In the first major expansion of benefits for pregnant women at work since the Pregnancy Discrimination Act of 1978, the U.S. Equal Employment Opportunity Commission has issued new guidelines classifying pregnancy as a disability under the Americans with Disabilities Act, Newsradio 1200 WOAI reports.
That means, according to Monica Velazquez, a business and labor law specialist with the statewide law firm of Strasburger & Price, that employers can no longer retaliate against a pregnant worker who, because of the pregnancy, cannot lift heavy objects, needs additional bathroom breaks on the job, or has to miss work time due to pregnancy related issues like doctor visits.
"Before, if a pregnant employee would request leave, either for doctors appointments or even for extra bed rest or due to fatigue, most employers were not obligated to give that additional leave," Velazquez said.
He said the new guidelines were issued in response to differing rulings from the EEOC and the courts since the ADA was approved by President George H.W. Bush in 1990 over whether pregnancy was covered, along with more common disabilities. Velazquez says in the past, pregnancy-related medical conditions were considered as disabilities, but the pregnancy itself was not.
She says this will require all employers to change their written policies to incorporate special recognition of the needs of pregnant workers.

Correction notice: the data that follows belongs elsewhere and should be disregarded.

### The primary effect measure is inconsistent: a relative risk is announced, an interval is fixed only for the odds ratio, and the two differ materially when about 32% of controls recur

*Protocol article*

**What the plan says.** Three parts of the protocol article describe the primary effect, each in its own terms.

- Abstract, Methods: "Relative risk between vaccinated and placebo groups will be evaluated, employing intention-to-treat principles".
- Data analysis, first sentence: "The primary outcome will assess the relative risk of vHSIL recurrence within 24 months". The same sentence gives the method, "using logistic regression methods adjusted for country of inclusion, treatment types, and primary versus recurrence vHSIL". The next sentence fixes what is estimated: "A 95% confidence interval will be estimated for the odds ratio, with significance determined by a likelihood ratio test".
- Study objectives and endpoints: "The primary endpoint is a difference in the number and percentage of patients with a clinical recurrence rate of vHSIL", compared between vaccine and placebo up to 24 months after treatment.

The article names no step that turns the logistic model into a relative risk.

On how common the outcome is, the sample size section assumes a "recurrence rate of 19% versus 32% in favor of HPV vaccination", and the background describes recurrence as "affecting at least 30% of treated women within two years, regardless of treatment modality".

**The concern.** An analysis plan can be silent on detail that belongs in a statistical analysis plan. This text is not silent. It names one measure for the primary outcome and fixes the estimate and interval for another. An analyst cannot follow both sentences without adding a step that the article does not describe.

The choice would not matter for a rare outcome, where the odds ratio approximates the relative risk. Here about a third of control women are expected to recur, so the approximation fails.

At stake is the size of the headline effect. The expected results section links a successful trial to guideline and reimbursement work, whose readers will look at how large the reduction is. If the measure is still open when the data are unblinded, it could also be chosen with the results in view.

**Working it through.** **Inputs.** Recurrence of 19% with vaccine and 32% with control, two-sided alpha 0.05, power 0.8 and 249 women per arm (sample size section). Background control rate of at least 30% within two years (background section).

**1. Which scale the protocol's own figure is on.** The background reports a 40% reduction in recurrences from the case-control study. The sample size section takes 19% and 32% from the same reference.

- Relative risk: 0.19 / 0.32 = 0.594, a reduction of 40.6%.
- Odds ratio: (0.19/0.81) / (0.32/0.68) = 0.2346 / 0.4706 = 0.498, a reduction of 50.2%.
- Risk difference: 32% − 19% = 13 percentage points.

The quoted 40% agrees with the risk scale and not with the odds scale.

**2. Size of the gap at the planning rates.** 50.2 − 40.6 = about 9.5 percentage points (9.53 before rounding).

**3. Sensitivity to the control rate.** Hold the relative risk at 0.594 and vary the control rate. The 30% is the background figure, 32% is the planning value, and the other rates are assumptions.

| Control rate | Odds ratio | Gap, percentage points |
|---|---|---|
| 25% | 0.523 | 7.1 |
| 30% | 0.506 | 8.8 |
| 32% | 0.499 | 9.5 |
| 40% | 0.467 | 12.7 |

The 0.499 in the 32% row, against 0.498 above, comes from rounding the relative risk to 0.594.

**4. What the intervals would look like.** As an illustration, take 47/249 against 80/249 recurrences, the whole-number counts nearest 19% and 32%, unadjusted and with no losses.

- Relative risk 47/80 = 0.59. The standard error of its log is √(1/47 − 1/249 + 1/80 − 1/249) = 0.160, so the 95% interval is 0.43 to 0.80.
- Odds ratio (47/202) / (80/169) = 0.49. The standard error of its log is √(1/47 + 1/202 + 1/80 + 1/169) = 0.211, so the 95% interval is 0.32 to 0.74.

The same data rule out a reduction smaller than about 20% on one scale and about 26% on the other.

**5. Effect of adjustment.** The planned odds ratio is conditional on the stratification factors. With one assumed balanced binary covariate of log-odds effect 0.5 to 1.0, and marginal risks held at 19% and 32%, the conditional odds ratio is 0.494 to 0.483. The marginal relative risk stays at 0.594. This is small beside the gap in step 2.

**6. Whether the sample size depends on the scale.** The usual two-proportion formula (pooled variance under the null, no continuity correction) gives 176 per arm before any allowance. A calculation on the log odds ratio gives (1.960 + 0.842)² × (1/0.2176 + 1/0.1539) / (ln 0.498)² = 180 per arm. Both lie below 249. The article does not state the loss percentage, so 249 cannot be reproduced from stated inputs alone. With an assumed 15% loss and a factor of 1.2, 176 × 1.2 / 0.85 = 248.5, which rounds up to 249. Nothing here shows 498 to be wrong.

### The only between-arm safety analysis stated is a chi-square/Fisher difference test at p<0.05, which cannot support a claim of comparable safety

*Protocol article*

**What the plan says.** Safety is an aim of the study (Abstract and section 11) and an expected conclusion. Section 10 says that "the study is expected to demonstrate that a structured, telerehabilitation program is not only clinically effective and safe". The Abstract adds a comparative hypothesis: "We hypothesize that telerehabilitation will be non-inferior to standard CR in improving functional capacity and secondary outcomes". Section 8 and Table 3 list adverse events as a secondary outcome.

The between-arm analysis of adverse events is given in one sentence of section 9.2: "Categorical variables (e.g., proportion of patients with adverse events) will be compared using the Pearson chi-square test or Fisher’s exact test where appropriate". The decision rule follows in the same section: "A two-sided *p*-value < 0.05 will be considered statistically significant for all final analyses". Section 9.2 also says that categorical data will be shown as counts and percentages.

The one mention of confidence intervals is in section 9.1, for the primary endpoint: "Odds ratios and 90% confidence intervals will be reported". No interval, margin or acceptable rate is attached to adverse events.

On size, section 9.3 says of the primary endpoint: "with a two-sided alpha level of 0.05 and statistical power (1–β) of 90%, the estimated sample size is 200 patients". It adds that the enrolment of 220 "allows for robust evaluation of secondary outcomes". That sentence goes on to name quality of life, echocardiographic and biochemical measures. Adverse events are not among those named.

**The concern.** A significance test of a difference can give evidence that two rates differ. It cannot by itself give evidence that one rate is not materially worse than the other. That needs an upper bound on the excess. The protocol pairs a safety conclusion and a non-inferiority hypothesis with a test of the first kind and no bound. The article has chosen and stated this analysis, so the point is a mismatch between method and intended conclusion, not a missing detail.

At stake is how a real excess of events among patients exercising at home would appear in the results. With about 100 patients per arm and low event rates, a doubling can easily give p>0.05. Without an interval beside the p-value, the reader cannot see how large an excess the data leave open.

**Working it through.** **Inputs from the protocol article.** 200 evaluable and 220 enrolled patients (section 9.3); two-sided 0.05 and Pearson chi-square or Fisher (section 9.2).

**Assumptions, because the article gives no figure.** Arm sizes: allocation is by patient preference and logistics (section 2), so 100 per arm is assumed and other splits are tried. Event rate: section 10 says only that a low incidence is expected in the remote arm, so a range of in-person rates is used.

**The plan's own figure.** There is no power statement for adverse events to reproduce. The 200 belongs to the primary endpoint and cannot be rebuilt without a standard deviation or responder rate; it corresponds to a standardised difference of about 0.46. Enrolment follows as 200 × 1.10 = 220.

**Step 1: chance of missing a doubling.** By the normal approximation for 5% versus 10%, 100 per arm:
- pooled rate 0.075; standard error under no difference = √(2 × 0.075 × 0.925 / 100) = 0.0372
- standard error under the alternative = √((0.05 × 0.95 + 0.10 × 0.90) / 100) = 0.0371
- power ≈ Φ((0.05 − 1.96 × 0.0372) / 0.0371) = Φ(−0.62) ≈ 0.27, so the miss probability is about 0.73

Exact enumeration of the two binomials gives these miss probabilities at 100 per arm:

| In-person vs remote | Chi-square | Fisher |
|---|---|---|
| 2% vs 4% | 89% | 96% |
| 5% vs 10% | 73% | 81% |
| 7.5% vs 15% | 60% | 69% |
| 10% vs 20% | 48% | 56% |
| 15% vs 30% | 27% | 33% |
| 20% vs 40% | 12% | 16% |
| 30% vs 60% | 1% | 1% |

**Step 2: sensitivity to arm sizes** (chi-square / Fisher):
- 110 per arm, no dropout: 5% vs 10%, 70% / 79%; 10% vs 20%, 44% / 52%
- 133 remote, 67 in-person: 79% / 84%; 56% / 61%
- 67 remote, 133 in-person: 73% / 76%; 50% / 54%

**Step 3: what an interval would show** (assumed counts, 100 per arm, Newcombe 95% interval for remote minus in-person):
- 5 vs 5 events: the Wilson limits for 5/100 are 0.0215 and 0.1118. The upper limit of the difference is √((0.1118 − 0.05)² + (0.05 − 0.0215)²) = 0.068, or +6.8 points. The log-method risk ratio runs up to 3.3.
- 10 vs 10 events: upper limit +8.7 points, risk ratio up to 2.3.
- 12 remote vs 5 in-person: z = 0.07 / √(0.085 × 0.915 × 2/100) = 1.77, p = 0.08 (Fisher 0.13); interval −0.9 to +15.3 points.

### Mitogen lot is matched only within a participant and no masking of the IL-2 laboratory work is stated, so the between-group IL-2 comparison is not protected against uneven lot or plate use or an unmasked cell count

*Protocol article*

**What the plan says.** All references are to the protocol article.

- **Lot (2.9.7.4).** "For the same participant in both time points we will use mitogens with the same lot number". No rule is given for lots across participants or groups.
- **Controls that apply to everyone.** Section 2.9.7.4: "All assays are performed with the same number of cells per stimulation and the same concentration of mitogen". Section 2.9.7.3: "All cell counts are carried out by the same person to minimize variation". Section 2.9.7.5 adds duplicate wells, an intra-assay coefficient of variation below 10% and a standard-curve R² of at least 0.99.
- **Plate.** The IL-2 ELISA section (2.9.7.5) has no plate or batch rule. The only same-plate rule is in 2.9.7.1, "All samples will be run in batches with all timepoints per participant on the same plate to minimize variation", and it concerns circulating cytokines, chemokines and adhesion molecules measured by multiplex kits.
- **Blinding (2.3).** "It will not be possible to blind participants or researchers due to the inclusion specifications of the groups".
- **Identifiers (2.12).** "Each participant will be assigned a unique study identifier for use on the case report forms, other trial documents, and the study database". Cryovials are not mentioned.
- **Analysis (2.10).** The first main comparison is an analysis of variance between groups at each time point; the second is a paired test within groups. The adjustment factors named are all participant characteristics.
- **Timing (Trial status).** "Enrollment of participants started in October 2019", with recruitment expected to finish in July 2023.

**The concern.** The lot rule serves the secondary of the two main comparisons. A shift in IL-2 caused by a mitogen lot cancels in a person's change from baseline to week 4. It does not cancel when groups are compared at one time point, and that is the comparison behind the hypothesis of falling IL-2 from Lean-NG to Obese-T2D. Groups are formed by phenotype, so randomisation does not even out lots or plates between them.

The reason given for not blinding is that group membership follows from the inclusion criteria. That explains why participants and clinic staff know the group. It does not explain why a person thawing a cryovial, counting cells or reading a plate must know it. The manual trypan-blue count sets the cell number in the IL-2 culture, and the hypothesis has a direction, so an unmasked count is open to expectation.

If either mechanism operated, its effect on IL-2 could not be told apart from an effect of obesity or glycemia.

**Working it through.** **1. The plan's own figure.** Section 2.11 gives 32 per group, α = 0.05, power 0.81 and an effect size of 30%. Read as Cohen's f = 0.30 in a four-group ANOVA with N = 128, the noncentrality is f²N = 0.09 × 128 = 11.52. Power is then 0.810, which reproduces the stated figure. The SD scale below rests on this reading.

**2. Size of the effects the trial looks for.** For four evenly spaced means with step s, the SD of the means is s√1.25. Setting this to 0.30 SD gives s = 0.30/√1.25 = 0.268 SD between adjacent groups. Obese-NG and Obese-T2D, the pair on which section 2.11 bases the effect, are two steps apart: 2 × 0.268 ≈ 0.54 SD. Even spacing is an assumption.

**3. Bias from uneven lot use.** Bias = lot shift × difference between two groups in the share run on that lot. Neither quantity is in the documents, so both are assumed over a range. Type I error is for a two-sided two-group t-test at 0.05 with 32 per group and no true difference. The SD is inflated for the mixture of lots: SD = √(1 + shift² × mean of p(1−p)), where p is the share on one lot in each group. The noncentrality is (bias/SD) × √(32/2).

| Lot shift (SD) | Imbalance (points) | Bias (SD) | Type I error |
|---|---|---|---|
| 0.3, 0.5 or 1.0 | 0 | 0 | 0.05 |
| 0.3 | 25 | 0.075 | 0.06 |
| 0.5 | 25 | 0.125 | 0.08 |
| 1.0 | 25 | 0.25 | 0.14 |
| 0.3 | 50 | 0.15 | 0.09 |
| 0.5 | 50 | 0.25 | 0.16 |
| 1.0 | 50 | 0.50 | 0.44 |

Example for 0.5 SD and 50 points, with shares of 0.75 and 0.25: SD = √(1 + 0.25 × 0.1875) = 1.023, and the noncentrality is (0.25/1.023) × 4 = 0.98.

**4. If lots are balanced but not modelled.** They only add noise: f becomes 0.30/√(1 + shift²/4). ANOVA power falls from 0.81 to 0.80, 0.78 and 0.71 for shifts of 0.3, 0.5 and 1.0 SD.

"It says that the leave that should be given is actually in addition to FMLA (Family and medical Leave Act) leave, so it does expand those rights," he said.
And Velazquez says it is not only women who will benefit from this ruling. She says men who have a 'relational connection' to a pregnant women, from a husband and a boyfriend to a father or other care giver, will also be required under the new ruling to provide time off and other benefits to deal with the pregnancy.
She says this ruling will have far reaching consequences for hiring, promotion, and retention of workers.
"Making a promotion decision, or even a decision when a woman returns from maternity leave, employers will kind of suffer, and they will have to prove that their decisions were based on objective reasons," she said.
The change in the EEOC law is effective immediately.